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Backtest of Stochastic Programming Model for Gas Storage Valuation


In their article "Gas Storage Valuation in Incomplete Markets" Nils Löhndorf and David Wozabal propose a multistage stochastic programming model for extrinsic valuation and optimization of natural gas storages. They show that rolling intrinsic valuation is an inconsistent pricing rule when markets are incomplete and that computing the extrinsic value requires analysis of a combined control problem of storage operation and portfolio optimization that takes risk preferences into account.

The analyses in the article are based on Monte Carlo simulations of term structure dynamics of monthly futures contracts which are calibrated using historical futures and options price data from NYMEX Henry Hub natural gas futures.

In this blog post, we report how the proposed policies from the paper perform in a real trading situation when evaluated against real prices instead of simulations. In particular, we are interested in a mutual comparison of the trading strategy derived from the stochastic programming model and a rolling intrinsic trading strategy.

To do so, we collected data of historical 12-month price futures curves of NYMEX Henry Hub natural gas futures from 1991 to 2015. We compute profits of a gas storage unit that accumulate over a 12-month time horizon with zero interest rate from March to February. To estimate the parameters of the MGBM price process, we used data from the respective previous 5 years for each evaluation period. Calculations are based on a storage with 1.0 mmBtu capacity, and injection (withdrawal) rates of 0.15 mmBtu/month (0.3 mmBtu/month).

We investigate the decisions of a hypothetical gas trader who purchases a storage contract each year and then manages the contract over the course of the year. This requires to solve the stochastic programming problem over a receding horizon and update model parameters accordingly. Starting in 1996, each year began with a clean slate and a 12-month planning horizon. After one problem was solved, the immediate profit from implementing the first-stage decision was recorded and the final resource state (storage, portfolio of futures contracts) was passed on as initial state to the subsequent 11-month problem. Before solving the subsequent problem, MGBM parameters were reestimated and a new scenario lattice was built. This process was repeated over a receding horizon until only 1 month was left. Then, a new futures contract was purchased. The resulting sample of records contains 20 annual and 240 monthly reward observations.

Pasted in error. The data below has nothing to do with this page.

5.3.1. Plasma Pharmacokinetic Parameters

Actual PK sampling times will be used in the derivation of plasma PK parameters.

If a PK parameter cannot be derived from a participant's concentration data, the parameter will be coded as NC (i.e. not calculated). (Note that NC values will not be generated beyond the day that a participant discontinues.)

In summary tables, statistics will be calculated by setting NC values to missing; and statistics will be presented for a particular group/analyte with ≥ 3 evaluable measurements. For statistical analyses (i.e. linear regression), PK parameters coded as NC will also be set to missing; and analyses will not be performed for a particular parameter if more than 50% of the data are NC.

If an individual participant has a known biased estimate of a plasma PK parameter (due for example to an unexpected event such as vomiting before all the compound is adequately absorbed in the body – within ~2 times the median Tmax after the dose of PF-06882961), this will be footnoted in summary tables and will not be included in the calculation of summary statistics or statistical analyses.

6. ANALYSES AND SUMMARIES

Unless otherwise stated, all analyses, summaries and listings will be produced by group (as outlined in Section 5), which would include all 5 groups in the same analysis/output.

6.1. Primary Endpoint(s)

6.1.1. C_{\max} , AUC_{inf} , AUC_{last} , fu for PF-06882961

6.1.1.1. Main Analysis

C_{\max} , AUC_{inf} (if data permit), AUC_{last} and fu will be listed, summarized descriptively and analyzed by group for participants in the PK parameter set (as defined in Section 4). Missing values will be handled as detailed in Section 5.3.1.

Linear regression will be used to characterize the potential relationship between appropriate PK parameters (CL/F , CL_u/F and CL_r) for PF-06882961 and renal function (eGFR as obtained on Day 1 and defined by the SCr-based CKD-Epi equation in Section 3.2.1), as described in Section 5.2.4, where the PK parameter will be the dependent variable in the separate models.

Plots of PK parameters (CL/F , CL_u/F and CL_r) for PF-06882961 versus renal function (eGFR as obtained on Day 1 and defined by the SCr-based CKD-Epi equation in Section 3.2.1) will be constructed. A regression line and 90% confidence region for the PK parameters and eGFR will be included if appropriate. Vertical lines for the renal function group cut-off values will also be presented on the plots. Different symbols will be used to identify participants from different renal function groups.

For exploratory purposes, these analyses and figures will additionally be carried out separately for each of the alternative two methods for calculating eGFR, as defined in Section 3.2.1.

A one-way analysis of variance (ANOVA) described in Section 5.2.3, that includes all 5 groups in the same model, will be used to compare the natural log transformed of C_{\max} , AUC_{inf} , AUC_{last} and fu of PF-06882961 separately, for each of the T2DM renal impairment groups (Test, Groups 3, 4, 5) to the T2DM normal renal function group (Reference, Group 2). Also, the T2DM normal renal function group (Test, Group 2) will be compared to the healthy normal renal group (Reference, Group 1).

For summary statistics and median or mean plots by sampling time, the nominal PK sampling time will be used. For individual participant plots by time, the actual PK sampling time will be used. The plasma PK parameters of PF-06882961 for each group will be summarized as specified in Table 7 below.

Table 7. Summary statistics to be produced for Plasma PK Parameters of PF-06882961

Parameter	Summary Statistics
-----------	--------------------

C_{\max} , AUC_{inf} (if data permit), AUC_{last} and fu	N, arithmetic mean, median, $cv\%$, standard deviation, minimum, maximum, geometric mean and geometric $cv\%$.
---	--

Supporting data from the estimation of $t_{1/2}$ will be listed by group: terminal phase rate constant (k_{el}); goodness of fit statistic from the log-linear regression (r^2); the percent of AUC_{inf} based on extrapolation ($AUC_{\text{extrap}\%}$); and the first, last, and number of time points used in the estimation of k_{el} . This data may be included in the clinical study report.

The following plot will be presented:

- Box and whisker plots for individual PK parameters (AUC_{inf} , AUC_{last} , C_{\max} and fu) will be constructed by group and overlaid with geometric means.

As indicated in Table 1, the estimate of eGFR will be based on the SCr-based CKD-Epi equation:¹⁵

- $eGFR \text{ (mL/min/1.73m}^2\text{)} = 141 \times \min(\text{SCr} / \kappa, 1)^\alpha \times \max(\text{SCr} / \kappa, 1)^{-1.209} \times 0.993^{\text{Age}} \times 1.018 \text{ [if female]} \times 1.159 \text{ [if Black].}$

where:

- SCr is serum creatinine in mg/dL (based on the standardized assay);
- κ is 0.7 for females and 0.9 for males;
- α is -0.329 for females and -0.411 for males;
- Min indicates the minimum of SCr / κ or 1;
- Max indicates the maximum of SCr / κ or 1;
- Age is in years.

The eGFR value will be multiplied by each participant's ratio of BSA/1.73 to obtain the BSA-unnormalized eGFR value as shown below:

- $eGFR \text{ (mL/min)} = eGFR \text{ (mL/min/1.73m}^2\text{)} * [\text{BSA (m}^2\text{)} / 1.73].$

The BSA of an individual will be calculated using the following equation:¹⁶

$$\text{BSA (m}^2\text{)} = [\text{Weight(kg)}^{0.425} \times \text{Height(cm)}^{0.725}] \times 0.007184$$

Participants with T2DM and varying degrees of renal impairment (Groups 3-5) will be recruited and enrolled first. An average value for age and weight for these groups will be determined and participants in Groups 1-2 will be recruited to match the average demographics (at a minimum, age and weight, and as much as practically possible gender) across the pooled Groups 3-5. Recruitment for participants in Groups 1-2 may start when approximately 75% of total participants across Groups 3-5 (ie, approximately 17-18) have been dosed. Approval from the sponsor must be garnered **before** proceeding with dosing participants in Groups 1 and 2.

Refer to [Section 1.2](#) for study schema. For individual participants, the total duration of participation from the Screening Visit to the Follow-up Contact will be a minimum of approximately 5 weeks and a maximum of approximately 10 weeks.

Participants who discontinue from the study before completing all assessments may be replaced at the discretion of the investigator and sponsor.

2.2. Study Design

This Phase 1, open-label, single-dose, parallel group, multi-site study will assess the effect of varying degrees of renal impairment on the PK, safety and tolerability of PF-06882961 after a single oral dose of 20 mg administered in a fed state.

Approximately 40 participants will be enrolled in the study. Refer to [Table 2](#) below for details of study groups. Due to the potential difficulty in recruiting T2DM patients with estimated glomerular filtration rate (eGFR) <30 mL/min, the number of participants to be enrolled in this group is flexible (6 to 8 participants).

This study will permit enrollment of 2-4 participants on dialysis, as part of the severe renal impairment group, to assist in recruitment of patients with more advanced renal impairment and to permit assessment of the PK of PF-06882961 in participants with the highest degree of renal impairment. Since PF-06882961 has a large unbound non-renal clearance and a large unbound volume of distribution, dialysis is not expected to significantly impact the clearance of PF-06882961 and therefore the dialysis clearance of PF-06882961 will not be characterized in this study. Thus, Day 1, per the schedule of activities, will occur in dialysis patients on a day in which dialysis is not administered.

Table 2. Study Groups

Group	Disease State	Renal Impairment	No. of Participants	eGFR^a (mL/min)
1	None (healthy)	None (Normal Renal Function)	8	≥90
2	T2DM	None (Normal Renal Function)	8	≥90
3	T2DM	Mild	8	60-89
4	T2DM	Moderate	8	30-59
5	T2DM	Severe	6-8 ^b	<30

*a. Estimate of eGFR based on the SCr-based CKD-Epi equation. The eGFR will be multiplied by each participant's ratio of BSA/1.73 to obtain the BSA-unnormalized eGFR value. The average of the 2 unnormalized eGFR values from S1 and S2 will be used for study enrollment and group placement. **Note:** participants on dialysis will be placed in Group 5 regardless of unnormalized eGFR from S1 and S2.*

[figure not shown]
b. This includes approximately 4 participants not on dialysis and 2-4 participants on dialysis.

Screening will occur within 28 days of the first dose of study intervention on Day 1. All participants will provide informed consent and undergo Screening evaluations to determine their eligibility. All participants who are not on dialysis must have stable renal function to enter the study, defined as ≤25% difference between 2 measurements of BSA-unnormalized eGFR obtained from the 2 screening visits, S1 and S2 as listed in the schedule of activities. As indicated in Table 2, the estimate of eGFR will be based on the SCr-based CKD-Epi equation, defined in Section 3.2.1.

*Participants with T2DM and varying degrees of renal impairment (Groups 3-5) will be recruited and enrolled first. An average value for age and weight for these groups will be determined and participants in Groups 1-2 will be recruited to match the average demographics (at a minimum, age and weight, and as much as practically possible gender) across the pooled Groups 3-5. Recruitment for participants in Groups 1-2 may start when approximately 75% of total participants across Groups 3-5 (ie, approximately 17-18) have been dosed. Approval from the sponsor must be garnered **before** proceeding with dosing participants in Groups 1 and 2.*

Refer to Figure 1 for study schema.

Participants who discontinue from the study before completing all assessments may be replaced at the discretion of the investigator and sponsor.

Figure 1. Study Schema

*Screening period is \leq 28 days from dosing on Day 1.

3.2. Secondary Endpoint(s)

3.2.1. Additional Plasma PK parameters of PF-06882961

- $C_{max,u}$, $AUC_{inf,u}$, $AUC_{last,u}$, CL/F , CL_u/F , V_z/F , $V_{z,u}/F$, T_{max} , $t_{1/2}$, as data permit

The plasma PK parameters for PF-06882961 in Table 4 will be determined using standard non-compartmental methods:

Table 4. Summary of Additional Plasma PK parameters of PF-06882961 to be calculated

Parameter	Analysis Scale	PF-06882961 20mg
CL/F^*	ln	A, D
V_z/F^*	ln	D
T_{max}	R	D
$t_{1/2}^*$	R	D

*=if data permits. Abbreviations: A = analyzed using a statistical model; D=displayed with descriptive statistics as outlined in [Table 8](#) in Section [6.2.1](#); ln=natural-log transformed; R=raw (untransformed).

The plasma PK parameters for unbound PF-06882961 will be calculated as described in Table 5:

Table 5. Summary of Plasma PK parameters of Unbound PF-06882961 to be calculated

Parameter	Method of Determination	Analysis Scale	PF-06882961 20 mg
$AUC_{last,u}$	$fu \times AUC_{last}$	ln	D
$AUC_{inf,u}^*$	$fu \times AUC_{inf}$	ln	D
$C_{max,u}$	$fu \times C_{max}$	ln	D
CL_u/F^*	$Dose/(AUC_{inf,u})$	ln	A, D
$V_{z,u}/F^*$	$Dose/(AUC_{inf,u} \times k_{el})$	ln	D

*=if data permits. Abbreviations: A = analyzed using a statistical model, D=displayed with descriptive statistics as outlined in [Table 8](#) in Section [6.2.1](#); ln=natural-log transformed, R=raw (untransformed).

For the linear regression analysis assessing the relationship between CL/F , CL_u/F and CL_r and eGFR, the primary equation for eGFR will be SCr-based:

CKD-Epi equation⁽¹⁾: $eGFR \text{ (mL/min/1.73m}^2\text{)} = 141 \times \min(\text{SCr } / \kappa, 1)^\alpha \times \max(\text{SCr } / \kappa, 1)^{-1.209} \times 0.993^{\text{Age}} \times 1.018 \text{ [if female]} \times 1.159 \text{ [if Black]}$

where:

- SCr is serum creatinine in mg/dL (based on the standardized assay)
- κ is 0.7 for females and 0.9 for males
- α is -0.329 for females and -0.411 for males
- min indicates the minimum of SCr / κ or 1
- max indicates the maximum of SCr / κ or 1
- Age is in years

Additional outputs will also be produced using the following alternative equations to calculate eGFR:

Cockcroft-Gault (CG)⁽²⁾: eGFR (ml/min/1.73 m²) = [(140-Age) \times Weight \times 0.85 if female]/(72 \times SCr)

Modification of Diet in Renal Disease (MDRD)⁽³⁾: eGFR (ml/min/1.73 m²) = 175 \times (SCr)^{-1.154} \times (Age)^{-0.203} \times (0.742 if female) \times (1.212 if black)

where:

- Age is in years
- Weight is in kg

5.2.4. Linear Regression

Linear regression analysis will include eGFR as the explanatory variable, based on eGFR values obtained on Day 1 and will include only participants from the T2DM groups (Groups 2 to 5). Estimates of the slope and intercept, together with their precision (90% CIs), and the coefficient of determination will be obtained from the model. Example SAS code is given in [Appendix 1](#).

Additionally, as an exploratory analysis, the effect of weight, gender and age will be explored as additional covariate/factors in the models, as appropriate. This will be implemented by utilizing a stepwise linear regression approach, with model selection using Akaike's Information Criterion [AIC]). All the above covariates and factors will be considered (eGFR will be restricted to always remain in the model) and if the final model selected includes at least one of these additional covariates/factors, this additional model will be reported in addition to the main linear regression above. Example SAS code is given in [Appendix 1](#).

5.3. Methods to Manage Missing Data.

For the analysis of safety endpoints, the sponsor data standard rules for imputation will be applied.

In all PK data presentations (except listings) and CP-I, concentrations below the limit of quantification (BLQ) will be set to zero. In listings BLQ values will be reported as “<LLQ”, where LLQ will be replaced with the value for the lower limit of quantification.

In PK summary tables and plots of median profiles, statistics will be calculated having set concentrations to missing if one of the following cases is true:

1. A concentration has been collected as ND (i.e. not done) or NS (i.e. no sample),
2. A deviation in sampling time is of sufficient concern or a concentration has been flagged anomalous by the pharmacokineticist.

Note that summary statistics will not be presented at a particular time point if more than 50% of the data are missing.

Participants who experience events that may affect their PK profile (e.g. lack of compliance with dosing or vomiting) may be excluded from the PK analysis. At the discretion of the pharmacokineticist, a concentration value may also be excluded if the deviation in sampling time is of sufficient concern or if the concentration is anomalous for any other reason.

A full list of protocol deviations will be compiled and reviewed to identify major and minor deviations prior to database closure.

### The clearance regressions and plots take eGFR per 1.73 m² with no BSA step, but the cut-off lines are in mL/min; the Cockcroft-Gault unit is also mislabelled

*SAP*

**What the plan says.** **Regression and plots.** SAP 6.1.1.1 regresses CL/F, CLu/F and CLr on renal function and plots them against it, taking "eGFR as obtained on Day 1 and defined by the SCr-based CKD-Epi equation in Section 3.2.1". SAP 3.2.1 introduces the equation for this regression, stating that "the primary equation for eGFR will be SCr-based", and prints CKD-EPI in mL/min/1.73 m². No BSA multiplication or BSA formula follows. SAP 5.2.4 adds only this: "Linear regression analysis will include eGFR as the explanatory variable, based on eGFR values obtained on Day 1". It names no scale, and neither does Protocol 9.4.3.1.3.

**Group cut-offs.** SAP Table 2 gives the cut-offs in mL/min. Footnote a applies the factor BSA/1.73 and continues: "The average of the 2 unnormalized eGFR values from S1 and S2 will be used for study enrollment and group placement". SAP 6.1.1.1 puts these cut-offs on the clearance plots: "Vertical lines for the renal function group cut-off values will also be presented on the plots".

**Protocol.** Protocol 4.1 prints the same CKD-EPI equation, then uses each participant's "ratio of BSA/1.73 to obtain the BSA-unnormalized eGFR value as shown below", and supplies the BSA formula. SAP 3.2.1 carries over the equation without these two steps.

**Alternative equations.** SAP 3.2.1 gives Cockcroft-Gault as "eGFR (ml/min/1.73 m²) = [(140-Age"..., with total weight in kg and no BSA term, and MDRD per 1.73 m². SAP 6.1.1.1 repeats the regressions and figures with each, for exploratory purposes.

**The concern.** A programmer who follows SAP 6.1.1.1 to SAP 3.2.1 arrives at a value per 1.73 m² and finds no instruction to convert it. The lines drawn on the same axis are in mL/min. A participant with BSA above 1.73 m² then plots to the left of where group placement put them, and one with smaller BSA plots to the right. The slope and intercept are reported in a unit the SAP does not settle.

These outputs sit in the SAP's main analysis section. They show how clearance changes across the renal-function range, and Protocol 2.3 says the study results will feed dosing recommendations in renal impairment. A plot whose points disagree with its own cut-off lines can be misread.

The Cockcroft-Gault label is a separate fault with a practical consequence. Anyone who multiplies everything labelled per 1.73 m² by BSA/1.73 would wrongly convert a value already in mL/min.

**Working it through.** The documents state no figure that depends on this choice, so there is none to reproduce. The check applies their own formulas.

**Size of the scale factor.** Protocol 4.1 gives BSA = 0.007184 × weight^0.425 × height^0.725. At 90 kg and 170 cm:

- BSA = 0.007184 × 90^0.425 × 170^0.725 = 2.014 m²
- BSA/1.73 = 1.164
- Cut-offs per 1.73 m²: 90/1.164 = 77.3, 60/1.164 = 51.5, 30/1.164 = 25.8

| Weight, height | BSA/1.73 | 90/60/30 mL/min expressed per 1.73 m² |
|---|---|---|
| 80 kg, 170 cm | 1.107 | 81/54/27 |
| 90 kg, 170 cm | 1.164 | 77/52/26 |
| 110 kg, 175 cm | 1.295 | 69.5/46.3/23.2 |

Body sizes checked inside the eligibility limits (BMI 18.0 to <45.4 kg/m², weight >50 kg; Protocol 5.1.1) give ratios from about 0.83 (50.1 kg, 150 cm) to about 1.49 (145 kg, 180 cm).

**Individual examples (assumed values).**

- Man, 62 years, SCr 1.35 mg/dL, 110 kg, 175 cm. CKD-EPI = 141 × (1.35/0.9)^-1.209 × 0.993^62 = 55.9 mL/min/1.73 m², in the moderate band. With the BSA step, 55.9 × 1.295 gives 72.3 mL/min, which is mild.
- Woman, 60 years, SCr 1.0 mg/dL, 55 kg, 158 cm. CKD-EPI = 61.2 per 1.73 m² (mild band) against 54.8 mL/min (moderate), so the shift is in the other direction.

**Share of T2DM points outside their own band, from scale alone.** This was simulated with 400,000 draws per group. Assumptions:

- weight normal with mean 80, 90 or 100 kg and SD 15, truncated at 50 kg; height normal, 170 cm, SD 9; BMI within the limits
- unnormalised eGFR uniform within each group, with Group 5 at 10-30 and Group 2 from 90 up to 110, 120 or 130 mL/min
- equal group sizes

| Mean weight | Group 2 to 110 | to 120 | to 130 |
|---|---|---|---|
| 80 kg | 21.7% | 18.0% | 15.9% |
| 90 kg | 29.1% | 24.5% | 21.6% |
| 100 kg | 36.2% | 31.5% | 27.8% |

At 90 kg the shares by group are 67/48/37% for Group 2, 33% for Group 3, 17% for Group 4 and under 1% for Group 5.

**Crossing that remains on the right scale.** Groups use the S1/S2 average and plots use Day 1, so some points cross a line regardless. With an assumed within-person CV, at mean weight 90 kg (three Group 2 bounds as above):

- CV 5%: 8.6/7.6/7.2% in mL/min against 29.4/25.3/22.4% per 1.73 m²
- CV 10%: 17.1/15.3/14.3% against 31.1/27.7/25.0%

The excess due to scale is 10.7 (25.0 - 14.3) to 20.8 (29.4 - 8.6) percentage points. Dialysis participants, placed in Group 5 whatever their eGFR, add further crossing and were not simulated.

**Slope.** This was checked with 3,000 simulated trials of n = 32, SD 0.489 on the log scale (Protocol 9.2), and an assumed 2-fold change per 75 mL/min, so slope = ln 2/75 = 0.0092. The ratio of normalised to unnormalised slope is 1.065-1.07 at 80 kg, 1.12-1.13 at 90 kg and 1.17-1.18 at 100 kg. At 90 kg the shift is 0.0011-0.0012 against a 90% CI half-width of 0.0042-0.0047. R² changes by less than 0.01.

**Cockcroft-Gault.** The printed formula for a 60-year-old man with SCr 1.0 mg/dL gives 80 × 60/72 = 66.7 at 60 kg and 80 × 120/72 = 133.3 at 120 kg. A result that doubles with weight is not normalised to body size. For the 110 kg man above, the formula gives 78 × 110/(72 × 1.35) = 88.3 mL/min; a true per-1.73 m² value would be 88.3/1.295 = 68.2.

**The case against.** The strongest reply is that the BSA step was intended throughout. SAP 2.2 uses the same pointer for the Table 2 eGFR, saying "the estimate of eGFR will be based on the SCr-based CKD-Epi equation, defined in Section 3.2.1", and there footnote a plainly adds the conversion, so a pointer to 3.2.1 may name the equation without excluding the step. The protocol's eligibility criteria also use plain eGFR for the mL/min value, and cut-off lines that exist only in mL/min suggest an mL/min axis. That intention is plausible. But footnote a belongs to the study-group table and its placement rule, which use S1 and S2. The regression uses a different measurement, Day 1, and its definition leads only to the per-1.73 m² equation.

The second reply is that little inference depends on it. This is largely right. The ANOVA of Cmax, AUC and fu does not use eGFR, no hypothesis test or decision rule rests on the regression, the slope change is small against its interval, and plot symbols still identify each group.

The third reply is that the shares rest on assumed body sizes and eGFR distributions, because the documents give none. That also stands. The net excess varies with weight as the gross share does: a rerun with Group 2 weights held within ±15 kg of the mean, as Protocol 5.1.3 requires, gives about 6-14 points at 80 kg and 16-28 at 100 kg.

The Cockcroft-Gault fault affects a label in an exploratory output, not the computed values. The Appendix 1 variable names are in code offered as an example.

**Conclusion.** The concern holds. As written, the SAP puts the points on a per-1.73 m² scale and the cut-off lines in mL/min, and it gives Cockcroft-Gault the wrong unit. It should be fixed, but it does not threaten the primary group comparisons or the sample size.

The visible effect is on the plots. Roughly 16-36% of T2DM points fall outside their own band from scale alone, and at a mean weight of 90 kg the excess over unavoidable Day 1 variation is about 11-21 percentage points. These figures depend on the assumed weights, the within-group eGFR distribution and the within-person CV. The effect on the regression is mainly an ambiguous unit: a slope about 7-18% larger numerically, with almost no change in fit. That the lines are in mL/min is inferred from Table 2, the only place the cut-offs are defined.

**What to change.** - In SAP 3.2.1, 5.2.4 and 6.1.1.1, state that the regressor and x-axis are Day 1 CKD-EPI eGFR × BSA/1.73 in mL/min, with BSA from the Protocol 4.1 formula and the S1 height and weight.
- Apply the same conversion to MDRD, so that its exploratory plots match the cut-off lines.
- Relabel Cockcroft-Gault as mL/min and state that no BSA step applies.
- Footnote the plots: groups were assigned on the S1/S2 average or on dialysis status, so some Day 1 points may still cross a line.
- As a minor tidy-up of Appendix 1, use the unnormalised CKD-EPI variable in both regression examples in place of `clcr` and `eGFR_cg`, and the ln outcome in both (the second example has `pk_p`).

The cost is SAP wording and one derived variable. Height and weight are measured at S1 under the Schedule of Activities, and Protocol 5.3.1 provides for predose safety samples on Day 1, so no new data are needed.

The results of the backtest for different policy parameters are summarized in the following Table: 

Nodes Iterations VaR Risk aversion Avg Profit Std Dev Difference to Rolling Intrinsic p-value
100 200 0.05 0.50 0.851 0.843 0.075 0.011
100 200   0 1.084 1.579 0.308 0.184
100 200 0.01 0.50 0.836 0.874 0.060 0.043
100 200 0.10 0.50 0.884 0.922 0.109 0.046
100 200 0.05 1.00 0.808 0.821 0.033 0.062
100 200 0.05 0.10 1.023 1.170 0.247 0.136
10 100 0.05 0.50 0.844 0.866 0.069 0.081
1000 1000 0.05 0.50 0.846 0.852 0.071 0.007

The rolling intrinsic strategy which serves as benchmark achieves to an average annual profit of 0.775 ($/mmBtu) with a standard deviation of 0.815. The table reports the difference in average profits between the rolling intrinsic strategy and the approximate optimal policies for different parameters, along with the p-values of a two-sided t-test for equal means.

The results show that all trading strategies based stochastic programming result in higher profits than the rolling intrinsic strategy. In line with the findings from the simulation study, we observe a clear trade-off between reward and risk. The difference to the rolling intrinsic value is in the range of 8-40% and is more sensitive towards the risk preferences than to algorithmic parameters.

Although the difference is greatest for the model with zero risk aversion (risk-neutral case), the result is not significant at the 90% confidence level, due to the high variability of the reward distribution. Setting the risk aversion parameter greater than 0.5 decreases risk as expected, and p-values decrease accordingly, so that for these instances differences become statistically significant.

Varying the number of lattice nodes per stage had almost no effect. This confirms the result of the simulation study from the published article which shows that coarse discretizations already provide quality solutions.

The results demonstrate that the rolling intrinsic strategy is not optimal for a risk-neutral decision maker and more profit can be made by solving the underlying multistage stochastic programming problem. Futures trading for storages of natural gas clearly benefits from using stochastic programming models and outperform the classic risk-free pricing approach based on rolling intrinsic valuation.